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C r e at i n g D i m e nsional Signage with Your Universal Laser System

Introduction
Three dimensional (3D) signage commands attention.

Three dimensional letters and graphics literally jump out


from their backgrounds, creating a unique look no flat
type of signage can equal. An expertly-designed and
crafted 3D sign creates a distinctive and eye-catching
impression that is sure to get noticed.

Your Universal Laser System is ideal for creating attrac-


tive and durable interior and exterior 3D signage, lettering
and graphics. Three dimensional signs typically command
higher market prices than two dimensional signs, making
them a profitable business opportunity. Thanks to easy-
to-use Windows® based graphic software, even the most
complicated 3D sign designs can be produced quickly
and easily.

Creating distinctive and profitable 3D signage is easy


once you know how. In this tutorial we will take a step-by-
step approach to producing 3D signage with your Univer-
sal laser system. We hope you will find the process to be
rewarding and enjoyable.

Sincerely,

The Universal Laser Systems Training Staff

© Copyright 2006 Universal Laser Systems, Inc.


C r e at i n g D i m e nsional Signage

Section 1: Preparing the Artwork

1.1: Import the design shown in Graphic 1 into


CorelDRAW.

Note: We the created The Java House artwork using


Adobe® Illustrator, however, you may create your
3D signs using the Windows® compatible graphic
software program of your choice.

1.2: Convert the graphic to hairline red cutting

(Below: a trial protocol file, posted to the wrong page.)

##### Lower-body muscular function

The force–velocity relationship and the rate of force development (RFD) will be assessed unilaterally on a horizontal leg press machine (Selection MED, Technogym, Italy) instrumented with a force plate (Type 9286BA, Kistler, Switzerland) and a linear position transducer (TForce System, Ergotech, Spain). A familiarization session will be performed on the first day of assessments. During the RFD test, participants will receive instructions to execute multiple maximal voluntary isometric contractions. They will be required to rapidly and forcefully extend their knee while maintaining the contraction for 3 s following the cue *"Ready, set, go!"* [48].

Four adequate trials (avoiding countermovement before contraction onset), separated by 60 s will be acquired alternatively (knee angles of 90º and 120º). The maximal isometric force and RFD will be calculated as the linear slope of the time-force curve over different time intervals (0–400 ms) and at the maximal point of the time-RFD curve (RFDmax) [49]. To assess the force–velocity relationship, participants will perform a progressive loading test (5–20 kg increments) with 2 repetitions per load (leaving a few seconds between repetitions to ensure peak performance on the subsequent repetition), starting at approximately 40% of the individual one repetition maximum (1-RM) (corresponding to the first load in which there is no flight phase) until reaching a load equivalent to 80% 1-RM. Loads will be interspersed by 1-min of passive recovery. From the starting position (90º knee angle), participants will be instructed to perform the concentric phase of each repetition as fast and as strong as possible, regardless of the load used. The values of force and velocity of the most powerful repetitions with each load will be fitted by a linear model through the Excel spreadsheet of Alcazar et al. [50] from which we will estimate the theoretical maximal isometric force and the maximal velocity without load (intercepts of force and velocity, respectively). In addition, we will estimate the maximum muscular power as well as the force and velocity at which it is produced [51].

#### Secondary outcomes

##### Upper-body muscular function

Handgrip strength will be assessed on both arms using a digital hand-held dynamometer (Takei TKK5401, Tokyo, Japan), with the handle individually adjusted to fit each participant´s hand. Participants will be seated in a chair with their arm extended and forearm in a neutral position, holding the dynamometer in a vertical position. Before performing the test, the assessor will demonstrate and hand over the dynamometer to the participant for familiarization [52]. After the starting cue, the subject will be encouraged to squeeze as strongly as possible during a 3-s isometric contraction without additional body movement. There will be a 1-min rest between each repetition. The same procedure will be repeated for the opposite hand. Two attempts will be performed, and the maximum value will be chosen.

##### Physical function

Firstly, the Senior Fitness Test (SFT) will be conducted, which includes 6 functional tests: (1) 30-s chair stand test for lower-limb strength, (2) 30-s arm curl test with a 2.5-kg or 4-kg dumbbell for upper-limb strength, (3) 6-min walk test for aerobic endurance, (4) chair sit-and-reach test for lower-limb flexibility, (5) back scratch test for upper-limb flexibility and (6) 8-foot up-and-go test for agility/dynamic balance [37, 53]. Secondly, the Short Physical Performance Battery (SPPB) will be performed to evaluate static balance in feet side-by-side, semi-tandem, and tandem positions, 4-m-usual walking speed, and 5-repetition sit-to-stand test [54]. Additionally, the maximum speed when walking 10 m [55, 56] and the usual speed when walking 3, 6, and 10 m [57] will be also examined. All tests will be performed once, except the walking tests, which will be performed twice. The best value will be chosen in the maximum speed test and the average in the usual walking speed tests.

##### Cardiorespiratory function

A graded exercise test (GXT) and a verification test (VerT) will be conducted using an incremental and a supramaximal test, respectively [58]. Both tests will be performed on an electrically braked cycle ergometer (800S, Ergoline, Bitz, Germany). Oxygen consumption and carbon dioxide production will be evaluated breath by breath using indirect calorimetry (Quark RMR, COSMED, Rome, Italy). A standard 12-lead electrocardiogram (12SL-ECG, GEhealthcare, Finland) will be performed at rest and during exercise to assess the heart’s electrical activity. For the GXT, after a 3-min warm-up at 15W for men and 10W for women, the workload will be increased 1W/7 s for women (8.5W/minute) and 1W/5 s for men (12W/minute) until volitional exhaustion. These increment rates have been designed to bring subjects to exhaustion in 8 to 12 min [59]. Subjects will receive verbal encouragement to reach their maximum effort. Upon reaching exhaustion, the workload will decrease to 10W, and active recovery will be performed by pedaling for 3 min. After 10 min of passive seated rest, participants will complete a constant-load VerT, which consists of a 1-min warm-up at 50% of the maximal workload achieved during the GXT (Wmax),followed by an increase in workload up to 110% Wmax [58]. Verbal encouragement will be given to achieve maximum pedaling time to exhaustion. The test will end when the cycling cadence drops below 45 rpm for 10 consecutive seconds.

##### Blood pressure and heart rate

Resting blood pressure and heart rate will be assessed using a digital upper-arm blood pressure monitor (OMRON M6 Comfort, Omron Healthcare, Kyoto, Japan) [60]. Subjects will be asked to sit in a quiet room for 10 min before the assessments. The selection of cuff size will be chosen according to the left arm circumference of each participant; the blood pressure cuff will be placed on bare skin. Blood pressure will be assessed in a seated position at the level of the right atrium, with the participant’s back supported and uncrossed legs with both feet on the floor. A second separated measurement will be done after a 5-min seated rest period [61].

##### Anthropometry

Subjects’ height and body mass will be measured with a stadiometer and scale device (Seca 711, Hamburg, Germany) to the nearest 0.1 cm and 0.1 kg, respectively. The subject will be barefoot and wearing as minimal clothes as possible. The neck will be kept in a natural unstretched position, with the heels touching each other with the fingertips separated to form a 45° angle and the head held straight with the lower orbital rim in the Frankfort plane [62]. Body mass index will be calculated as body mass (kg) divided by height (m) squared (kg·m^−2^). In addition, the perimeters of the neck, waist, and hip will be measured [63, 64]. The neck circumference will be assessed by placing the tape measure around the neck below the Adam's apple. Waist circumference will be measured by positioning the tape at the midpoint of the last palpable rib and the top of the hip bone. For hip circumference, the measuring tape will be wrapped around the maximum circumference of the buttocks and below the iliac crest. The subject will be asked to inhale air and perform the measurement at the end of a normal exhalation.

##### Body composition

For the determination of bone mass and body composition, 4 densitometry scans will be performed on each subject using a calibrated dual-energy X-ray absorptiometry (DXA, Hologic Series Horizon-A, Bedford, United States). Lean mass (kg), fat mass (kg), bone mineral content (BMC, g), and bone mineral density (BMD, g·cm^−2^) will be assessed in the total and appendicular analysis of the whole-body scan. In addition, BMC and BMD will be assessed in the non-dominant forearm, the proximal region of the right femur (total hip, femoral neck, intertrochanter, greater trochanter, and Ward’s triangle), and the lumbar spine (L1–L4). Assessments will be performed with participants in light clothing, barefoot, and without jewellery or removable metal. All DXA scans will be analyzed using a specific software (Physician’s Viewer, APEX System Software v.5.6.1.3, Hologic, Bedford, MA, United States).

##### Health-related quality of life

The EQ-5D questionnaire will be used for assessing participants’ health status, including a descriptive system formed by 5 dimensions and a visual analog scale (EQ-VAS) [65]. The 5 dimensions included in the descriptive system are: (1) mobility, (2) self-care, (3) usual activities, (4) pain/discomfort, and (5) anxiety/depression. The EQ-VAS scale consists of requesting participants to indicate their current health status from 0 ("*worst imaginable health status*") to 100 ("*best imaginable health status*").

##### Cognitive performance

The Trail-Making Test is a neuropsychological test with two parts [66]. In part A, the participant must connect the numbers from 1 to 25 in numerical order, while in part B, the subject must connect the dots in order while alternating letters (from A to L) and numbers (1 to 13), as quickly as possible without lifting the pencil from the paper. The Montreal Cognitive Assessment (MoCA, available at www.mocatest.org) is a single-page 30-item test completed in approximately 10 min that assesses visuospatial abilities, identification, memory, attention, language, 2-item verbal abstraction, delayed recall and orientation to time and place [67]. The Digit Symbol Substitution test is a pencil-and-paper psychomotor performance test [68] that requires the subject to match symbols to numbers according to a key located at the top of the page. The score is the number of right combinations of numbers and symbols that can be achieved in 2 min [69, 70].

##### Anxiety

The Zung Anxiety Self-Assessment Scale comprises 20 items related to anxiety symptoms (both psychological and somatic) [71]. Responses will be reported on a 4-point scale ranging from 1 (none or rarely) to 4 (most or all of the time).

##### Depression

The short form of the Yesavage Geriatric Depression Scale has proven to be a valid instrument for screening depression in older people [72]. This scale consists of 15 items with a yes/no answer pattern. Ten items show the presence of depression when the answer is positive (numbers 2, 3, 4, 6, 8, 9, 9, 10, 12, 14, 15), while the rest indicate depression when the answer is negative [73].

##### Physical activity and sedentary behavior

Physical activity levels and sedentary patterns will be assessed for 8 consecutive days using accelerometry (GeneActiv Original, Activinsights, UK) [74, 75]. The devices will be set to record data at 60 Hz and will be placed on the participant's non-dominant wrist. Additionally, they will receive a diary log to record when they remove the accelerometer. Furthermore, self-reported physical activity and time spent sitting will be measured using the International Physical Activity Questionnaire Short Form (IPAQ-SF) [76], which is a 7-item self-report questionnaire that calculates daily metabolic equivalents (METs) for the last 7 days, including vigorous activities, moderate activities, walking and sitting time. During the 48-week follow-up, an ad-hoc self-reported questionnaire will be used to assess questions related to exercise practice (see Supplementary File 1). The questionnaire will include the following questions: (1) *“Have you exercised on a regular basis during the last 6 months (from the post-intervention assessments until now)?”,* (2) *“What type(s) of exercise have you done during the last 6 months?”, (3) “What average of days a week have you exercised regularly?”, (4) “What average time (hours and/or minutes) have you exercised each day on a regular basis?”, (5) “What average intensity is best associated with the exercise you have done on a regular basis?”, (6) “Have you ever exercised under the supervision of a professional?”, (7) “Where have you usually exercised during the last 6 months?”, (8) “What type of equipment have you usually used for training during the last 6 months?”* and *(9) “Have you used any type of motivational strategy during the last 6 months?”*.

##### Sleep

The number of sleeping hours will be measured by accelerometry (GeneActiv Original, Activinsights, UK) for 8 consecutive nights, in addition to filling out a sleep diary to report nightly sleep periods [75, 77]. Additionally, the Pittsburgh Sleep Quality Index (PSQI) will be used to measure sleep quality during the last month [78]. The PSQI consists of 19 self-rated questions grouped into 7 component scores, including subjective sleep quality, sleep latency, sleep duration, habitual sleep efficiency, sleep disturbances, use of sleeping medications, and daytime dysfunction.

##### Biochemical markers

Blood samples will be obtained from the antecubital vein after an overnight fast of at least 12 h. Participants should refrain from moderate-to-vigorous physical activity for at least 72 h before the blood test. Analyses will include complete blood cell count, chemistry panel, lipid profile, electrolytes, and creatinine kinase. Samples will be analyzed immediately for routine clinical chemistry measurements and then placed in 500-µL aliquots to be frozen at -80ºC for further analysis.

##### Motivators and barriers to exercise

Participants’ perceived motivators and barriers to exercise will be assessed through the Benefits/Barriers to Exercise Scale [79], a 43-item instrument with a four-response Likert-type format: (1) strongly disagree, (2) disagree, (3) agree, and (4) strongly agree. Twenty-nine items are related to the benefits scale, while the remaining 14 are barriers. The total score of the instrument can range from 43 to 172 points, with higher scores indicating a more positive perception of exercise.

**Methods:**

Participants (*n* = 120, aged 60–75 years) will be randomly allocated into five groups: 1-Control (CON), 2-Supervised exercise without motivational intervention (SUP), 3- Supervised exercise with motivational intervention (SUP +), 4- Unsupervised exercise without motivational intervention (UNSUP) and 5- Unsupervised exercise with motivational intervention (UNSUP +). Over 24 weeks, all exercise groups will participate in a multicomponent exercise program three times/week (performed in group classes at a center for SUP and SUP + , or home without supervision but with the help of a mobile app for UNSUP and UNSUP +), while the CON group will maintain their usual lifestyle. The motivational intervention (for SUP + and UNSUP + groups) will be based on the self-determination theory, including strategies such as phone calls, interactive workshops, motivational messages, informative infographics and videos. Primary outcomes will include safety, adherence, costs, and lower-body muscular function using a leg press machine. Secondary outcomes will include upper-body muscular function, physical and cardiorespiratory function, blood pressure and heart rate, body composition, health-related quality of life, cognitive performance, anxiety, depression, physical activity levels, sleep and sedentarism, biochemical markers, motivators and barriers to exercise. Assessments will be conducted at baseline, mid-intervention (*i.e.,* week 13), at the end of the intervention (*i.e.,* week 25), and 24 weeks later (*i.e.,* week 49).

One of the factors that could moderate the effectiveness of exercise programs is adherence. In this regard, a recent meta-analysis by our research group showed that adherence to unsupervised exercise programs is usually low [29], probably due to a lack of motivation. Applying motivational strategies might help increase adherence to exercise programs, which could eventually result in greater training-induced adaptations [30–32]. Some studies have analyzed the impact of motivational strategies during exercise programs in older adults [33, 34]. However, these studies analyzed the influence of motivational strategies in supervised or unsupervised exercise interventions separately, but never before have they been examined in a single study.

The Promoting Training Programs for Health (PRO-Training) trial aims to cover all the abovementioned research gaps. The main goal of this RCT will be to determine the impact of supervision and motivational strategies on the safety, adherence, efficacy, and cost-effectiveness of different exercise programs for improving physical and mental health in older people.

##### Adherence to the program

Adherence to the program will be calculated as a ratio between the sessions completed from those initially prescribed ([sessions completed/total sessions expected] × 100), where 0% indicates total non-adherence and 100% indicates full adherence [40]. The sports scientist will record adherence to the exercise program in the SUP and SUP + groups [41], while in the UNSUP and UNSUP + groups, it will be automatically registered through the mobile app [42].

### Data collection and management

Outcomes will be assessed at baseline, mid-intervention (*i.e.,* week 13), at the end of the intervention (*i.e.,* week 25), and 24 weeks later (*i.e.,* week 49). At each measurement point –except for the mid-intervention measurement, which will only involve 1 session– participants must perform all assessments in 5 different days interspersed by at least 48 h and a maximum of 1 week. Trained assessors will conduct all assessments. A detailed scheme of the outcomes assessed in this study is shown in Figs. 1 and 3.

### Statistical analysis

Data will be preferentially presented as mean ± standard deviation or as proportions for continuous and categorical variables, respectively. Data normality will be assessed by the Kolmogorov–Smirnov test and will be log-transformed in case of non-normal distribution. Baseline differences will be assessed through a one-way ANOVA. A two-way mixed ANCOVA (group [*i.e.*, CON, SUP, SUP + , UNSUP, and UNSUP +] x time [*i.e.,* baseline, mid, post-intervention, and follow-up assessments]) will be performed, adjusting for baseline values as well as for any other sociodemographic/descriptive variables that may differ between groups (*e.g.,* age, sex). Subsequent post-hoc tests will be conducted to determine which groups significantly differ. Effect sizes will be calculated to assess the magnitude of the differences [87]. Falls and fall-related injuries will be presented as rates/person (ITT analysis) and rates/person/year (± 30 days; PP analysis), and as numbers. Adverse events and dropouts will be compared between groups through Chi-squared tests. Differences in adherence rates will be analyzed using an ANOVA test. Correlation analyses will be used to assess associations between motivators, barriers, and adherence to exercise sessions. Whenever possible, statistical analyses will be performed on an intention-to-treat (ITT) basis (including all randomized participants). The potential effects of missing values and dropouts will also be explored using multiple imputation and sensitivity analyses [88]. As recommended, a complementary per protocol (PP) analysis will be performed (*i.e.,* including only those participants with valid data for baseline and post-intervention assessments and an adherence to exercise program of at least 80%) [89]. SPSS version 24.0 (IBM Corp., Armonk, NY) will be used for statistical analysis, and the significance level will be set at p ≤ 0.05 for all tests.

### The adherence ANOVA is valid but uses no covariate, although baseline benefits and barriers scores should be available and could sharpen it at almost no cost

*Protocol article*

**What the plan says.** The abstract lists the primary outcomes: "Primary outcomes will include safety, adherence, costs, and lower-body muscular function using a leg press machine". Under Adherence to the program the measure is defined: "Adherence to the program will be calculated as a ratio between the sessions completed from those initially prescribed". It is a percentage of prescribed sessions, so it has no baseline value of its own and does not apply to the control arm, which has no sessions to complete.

vector and solid black engraving raster format as
shown in Graphic 2.

Section 2: Preparing the Material Graphic 1

2.1: Create the 3D sign using 1/4” Rowmark cast


acrylic. We choose cast acrylic for our sign because
it’s relatively inexpensive, sturdy and vector cuts
and paints well. The 1/4” thickness will add a good
sense of depth to the dimensional letters.

Tip: Choosing an appropriate material for your 3D


sign is as important as the sign’s message. The
material you choose will determine how long your
sign will last and help achieve the style you want to
communicate.

Note: You can find more information about Rowmark


ColorCast acrylic sheet stock at www.rowmark.com.

Note: You can purchase 24” X 48” Rowmark Color- Graphic 2


Cast acrylic sheet stock from Johnson Plastics at
www.johnsonplastics.com.

2.2: Remove the protective paper backing from the


acrylic and replace it with a sheet of 3M double-
sided adhesive tape. The tape will serve to hold the
dimensional pieces to the sign base. Squeegee the
adhesive tape to remove any air bubbles.

Note: 3M double-sided adhesive tape is generally


adequate for permanently bonding acrylic indoor
signage. If you are creating outdoor signage, or if
the signs will be subject to high temperatures or
excessive handling, you may want to use a contact-
type cement adhesive such as Liquid Nail, which
provides exceptional bond strength and durability.

Note: Some types of contact-type bonding cements


are flammable. All such cements should be kept
away from open flame or sources of high heat.


Section 3: Making a Test Cut

3.1: Now it is time to run a test to determine power